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St Lawrence, Eyam, Derbyshire

(53°17′2″N, 1°40′28″W)
SK 218 764
pre-1974 traditional (England and Wales) Derbyshire
now Derbyshire
medieval St Helen
now St Lawrence
  • Louisa Catt
  • Richard Jewell
09 Dec 1990

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Feature Sets

Eyam is a village best known for its actions in the plague of 1665 designed to prevent the spread of the disease outside the village. It is in the Derbyshire Dales district of the county, in the Peak District National Park, 10 miles NE of Chesterfield. The church, in the village centre, consists of a nave, N and S aisles, a 13thc chancel and a 15thc W tower. The N aisle and chancel were restored in 1868-9 and the S aisle and porch rebuilt in 1882-3. There is an important Anglo-Saxon cross in the churchyard. The font is the only Romanesque feature.


Eyam was held by Karski in 1066 and by the king in 1086, and was assessed at 2 carucates. The earliest historical mention of a church in Eyam is found in the 1291 Taxatio, which valued the rectory of Eyam at £18 6s 8d per annum. In the Domesday Book, Henry I gave the manor of Eyam to William Peverel, though no church was mentioned. The family of Mortegnes held the manor of Eyam under Peverel.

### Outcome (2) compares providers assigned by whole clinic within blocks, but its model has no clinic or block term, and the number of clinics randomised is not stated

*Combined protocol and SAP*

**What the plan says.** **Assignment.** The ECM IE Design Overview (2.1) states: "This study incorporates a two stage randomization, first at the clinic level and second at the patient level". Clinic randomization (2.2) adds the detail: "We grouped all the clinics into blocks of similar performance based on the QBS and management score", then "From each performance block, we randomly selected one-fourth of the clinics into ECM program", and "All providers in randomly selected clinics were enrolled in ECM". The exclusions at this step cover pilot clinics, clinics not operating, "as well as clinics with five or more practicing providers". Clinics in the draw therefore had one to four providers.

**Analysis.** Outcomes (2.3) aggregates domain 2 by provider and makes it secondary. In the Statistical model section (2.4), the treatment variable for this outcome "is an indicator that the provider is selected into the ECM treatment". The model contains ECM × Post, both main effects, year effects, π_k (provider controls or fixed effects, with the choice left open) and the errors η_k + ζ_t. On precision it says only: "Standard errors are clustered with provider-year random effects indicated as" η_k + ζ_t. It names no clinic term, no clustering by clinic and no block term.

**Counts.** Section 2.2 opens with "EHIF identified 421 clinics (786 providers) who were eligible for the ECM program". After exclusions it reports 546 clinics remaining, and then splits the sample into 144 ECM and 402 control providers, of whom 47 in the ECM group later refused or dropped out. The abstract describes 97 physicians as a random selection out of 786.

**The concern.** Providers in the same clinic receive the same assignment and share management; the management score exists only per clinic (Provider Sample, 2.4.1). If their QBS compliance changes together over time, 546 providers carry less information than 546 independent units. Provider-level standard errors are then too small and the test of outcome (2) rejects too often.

The font at Bradbourne is similarly irregular in form and arcaded, while that at Ockbrook has intersecting arcading

  1. R. Clark, ‘The Dedications of Medieval Churches in Derbyshire: their survival and change from the reformation to the present day’, Derbyshire Archaeological Journal, 112 (1992), 48-61.

J.C. Cox, Notes on the Churches of Derbyshire, Vol 2: The hundreds of the High Peak and Wirksworth, Chesterfield, London, Derby 1877, 187-196.

Historic England Listed Building: English Heritage Legacy ID: 80637

C. Hartwell, N. Pevsner and E. Williamson, The Buildings of England: Derbyshire, New Haven and London 2016, 395-397.